susansflowers

garden ponderings


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Last Gasp?

We’ve had a lot of rain, all the plants are sodden and drenched.

I was surprised to see from my kitchen window, a rose bush in bloom.
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Yes, it looked better at a distance.
A flower at this time of year, still makes my heart happy.
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A bit of sunshine on a rainy day.

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I had not realized just how hardy hydrangea flowers are.
This particular blossom is not showing signs of age.
I believe it is because temperatures are now cooler than in summer.
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Arabis and Rudbeckia are showing themselves not as rain-hardy as some other plants.


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Late Winter Blooms

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We’ve had rain and cold with very few hours of sun here and there.
This weather is making hyacinths slow to fully open, also the daffodils.
On the other hand, it is truly violets favorite weather, as they are thriving.

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Pale lavender windflowers, anemone blanda, growing at the base of a rose bush.
These flowers spread easily, and compliment the purple violets.

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Spinach planted last summer is now flowering.
The flowers look prettier than the leaves tasted.
I will try a spring or fall planting next try, the summer planting was strong tasting!


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Winners and Losers

I consider myself and the plant ‘winners’ when it comes back to life in the spring, once it has gone totally dormant over the winter.

Photo on the left is a hardy fuchsia, and on the left of that plant is a Bella Donna amaryllis, where the leaves die back, then its flowers emerge in mid-summer.

The next photo is a Russian Sage that I just had to have last year, and I was concerned it might not like its new home enough to leaf out again this spring.
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My friend Terry gave me a shovel-full of an old yellow rose that grows on her land.  It stayed in a bucket all winter, and I forgot about it.  This spring, a great surprise was when I noticed green leaves on a stem, and new growth at the base of the plant.  It now has three stems growing from the ground!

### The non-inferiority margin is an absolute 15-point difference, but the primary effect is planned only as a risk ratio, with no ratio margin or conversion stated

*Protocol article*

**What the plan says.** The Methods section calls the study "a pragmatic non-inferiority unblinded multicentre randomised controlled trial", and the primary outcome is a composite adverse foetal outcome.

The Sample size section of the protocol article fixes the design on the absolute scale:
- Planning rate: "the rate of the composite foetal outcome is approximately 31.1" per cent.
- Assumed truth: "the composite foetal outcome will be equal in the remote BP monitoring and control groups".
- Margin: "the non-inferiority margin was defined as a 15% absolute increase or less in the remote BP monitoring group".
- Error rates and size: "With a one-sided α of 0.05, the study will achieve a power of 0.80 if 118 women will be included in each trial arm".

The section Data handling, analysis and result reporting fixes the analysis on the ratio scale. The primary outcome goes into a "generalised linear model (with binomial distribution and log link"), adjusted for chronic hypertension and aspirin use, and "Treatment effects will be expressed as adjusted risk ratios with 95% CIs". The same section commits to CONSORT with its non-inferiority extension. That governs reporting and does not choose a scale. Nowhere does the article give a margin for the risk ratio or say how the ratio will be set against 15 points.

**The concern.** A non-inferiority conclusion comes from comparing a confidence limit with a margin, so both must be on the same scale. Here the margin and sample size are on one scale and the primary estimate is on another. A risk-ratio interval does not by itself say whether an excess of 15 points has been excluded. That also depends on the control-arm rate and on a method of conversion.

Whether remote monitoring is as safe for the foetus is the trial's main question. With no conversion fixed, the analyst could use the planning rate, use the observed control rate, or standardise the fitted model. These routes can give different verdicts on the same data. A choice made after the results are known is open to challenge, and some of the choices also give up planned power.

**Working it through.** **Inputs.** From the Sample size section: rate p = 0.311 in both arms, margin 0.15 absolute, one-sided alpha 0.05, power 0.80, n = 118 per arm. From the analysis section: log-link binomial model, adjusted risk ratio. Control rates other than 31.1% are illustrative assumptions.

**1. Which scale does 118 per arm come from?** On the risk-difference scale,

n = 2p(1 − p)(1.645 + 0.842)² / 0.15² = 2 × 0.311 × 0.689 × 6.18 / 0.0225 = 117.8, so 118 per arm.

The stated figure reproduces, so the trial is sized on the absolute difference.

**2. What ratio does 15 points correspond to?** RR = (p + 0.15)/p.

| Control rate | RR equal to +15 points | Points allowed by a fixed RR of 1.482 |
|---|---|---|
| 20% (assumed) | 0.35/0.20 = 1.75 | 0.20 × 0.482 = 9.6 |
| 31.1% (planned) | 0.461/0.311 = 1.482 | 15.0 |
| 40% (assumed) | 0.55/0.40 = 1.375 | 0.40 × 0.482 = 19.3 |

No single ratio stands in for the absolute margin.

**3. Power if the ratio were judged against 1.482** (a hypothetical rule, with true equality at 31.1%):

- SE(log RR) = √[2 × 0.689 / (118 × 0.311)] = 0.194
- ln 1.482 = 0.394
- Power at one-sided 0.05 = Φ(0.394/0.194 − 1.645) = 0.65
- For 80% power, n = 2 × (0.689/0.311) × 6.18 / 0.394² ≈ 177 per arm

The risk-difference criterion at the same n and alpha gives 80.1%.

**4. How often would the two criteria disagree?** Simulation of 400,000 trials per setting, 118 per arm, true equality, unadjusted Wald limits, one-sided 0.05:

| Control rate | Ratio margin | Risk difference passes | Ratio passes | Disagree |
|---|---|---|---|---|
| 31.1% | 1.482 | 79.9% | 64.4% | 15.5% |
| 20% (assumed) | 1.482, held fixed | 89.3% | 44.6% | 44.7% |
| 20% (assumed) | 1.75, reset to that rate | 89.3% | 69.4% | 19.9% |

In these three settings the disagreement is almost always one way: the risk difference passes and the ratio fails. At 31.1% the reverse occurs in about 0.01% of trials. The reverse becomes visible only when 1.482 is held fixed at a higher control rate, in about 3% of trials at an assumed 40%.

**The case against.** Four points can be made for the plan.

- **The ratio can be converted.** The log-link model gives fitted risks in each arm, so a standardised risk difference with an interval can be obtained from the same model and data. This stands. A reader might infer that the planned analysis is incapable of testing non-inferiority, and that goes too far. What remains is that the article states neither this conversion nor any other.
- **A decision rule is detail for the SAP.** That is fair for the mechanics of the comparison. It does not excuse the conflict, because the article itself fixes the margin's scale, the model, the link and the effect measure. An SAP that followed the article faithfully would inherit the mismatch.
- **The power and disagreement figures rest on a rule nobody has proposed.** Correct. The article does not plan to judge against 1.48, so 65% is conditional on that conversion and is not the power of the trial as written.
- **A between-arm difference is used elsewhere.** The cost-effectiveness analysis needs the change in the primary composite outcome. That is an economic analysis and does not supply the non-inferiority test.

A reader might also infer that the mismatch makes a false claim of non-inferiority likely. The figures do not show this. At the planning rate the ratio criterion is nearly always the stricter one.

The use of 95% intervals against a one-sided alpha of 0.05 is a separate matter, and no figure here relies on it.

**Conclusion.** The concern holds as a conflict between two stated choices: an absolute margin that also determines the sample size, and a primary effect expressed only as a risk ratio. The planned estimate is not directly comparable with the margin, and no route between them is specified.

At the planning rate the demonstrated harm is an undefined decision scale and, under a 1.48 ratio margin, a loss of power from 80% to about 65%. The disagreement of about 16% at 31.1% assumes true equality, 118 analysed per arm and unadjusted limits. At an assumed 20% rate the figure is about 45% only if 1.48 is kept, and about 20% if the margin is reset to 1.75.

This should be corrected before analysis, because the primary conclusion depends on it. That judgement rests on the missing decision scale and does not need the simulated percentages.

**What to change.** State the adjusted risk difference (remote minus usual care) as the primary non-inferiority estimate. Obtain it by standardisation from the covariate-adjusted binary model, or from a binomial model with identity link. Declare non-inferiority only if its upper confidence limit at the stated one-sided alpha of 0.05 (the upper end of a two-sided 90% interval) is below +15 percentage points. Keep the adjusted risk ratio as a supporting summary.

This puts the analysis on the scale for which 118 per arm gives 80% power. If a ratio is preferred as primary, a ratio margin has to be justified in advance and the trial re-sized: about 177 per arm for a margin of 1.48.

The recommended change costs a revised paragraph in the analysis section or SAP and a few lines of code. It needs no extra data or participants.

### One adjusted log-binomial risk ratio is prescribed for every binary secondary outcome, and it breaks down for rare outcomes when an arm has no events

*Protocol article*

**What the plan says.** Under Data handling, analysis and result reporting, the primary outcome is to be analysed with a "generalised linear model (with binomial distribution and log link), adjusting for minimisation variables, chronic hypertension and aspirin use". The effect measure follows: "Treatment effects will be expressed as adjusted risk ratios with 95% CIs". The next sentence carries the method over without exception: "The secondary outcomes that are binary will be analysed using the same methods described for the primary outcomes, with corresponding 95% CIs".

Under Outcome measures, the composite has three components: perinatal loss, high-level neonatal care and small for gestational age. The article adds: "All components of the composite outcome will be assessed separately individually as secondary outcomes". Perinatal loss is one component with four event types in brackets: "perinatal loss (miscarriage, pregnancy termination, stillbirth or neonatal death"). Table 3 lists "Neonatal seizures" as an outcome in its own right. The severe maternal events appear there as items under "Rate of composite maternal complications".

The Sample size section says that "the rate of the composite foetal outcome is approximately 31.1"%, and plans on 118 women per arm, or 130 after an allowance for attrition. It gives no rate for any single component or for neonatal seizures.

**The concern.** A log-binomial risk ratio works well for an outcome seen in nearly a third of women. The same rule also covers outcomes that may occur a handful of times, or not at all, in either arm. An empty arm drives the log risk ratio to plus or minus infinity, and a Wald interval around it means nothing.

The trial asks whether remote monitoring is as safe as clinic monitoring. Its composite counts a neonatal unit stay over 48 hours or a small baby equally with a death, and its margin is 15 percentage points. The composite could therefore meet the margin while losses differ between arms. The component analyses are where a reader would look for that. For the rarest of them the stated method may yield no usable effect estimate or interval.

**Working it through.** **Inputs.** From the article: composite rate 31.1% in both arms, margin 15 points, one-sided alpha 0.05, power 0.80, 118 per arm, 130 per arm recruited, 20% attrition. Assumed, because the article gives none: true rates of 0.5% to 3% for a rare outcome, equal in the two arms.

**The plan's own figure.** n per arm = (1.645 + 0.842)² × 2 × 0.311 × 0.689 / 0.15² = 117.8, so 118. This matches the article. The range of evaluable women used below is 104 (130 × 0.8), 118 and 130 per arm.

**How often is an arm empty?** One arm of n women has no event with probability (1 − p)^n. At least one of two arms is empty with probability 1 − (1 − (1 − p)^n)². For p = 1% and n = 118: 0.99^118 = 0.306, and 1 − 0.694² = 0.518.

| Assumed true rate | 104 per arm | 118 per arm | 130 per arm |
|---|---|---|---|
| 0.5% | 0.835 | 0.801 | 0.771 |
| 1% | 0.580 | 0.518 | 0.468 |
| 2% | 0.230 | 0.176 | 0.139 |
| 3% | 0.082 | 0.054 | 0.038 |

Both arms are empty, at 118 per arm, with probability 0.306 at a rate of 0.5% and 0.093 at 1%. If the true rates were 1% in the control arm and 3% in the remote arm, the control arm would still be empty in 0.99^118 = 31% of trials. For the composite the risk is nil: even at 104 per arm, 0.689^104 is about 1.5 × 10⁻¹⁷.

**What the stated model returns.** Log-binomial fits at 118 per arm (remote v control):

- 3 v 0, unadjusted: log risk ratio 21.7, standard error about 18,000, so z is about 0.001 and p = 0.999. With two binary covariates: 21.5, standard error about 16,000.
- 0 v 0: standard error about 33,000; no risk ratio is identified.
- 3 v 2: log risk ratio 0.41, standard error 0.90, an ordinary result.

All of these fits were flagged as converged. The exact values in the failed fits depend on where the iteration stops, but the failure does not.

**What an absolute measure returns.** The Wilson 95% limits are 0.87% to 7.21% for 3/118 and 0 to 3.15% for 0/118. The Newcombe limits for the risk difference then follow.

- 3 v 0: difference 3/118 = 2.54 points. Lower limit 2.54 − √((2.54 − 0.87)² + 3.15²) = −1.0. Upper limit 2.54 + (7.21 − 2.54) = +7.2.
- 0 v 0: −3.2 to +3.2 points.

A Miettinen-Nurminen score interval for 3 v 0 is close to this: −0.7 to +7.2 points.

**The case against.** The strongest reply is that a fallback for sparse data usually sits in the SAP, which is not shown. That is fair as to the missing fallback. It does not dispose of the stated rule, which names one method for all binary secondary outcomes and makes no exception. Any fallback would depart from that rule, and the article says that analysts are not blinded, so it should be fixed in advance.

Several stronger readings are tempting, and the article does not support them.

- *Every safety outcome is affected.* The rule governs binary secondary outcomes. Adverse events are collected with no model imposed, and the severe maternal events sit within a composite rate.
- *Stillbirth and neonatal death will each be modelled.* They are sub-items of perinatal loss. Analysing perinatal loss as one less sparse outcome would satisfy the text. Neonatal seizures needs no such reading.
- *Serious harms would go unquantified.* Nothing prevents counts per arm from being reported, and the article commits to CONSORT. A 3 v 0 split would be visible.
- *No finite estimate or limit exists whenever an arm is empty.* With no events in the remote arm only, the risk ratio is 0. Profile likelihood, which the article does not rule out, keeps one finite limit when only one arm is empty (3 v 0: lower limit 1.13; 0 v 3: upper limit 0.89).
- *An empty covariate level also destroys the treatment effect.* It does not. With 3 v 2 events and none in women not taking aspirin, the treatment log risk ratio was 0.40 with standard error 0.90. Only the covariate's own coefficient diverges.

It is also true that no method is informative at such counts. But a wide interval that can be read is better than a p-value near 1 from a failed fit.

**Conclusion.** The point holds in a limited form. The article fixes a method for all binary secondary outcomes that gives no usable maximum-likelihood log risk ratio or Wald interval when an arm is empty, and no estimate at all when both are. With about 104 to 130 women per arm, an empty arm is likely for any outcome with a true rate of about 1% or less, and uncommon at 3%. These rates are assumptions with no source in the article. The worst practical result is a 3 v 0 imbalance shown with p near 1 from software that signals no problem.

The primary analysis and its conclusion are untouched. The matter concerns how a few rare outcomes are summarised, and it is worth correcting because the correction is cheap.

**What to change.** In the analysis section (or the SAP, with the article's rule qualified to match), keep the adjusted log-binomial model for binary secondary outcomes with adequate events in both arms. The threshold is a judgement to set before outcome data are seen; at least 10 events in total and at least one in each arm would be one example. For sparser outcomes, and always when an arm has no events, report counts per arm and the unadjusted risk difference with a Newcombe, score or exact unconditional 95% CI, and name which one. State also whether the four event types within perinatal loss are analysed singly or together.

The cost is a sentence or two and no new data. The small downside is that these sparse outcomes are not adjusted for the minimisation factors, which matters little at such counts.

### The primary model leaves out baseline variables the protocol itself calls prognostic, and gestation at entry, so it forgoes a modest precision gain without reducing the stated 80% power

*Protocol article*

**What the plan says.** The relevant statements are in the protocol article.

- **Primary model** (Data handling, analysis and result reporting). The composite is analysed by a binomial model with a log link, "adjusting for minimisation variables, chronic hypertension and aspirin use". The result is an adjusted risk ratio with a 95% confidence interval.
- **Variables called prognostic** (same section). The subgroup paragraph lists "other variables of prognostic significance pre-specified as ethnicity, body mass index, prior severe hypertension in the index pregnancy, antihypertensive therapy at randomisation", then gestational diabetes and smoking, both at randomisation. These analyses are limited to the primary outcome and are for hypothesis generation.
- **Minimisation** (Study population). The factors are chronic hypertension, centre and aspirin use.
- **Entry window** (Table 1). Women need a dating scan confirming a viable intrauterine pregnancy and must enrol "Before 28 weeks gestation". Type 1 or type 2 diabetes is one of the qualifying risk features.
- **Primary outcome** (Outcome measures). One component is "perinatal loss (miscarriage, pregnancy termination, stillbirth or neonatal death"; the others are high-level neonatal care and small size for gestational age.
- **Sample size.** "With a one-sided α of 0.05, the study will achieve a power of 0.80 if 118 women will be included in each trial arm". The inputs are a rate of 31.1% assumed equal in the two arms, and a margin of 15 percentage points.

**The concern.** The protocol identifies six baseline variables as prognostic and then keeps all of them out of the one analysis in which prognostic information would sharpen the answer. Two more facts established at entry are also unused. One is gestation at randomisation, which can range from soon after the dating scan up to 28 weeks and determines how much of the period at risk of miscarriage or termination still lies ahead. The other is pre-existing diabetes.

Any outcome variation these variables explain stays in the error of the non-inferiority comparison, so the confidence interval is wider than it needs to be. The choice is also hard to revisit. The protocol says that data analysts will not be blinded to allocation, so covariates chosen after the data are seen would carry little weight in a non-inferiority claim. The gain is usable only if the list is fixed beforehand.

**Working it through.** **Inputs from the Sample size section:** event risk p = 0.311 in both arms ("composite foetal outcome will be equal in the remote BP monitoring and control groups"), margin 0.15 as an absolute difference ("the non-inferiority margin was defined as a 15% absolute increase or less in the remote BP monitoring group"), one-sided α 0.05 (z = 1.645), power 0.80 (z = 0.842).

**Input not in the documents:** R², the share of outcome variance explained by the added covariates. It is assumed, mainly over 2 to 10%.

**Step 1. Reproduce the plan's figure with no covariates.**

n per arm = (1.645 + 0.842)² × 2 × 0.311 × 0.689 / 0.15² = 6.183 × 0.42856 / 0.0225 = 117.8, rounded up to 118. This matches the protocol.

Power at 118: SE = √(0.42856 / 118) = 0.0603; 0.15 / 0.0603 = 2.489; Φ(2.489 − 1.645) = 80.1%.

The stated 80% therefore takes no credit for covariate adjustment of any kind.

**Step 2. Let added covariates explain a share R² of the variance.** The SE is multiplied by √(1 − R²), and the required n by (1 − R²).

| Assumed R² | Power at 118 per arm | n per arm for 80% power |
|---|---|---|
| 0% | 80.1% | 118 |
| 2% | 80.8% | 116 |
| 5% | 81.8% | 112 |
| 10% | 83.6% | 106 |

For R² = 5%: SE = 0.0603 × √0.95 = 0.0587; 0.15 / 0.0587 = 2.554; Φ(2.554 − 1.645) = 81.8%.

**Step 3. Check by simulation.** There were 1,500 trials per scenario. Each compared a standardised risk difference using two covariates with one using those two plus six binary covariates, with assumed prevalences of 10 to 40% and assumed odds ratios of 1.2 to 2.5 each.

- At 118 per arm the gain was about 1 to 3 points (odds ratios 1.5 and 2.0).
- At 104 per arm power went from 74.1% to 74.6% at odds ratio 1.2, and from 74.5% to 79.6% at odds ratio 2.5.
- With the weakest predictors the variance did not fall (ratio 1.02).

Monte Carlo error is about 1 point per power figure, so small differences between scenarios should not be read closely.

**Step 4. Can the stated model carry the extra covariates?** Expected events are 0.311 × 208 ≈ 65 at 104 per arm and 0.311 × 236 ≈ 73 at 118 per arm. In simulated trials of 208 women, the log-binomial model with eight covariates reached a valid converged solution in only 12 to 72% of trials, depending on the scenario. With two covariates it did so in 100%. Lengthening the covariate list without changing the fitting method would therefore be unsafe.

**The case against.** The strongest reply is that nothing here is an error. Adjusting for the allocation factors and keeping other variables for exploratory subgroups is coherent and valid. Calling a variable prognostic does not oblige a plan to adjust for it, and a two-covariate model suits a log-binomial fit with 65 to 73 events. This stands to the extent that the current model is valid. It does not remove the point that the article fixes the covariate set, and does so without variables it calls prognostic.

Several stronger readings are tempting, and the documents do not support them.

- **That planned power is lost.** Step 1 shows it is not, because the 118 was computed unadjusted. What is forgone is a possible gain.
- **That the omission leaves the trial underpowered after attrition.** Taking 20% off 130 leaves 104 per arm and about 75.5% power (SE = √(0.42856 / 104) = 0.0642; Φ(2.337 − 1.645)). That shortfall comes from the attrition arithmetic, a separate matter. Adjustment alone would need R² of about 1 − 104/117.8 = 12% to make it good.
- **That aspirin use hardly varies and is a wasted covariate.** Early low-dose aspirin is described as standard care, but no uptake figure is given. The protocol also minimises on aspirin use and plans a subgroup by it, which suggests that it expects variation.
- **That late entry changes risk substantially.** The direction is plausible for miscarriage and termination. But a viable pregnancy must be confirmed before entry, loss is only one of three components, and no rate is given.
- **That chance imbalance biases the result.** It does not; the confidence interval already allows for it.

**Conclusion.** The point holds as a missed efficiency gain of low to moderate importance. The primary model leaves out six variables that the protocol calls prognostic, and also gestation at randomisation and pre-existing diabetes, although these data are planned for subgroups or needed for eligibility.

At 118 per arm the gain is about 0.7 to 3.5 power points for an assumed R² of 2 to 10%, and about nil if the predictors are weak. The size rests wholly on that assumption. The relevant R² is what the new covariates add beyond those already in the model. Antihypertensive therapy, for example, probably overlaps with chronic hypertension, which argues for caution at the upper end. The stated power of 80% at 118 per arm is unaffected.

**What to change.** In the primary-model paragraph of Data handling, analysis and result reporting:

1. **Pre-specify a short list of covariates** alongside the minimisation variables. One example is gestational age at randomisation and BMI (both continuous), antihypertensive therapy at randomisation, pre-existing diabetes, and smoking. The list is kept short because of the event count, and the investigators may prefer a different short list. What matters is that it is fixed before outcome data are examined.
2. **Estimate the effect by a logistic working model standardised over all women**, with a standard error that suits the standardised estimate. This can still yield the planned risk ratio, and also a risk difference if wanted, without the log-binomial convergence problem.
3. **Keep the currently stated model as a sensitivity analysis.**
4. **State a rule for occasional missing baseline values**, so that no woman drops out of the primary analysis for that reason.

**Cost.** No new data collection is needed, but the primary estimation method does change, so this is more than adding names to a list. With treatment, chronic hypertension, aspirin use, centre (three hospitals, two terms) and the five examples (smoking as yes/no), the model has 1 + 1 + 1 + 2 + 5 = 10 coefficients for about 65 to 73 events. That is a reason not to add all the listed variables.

Last is Agastache, also called Giant Hyssop.  For a long time I confused this plant with Germander, whose flowers can look similar, but they are different plants.  I thought I killed this plant a few times, and bought another one.  Now I have a couple that are established, and will look forward to blue flowers in summer.

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Now, the losers.  Why don’t they love me enough to stay around?  Did I treat them so bad?  Lady’s Mantle has thrived for about 3 years.  It even had a baby that I moved to a new home on the other side of the house.  Neither one came back this year, and it was a particularly mild winter.  Oriental Poppy and Horehound have been here just a year, but looked like they liked their locations.  The poppy flowered until late summer, so I had high hopes for it.  English Stock was faltering last year, so it is no surprise it did not survive.

Our greatest disappointment is a huge Sugar Maple tree.  It was one of the first trees we planted over thirty years ago.  We watched red-headed woodpeckers pecking away for bugs, and a resident grey squirrel spent many hours scampering about the branches.  It is close to the last tree to bud out, but a Sweet Gum Maple is in bud now, and this tree is always the last to lose its leaves and the last to get them back in the spring.  I’ve been in denial that the sugar maple is dead, perhaps it tree really needed a colder winter for good health.


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Pineapple Express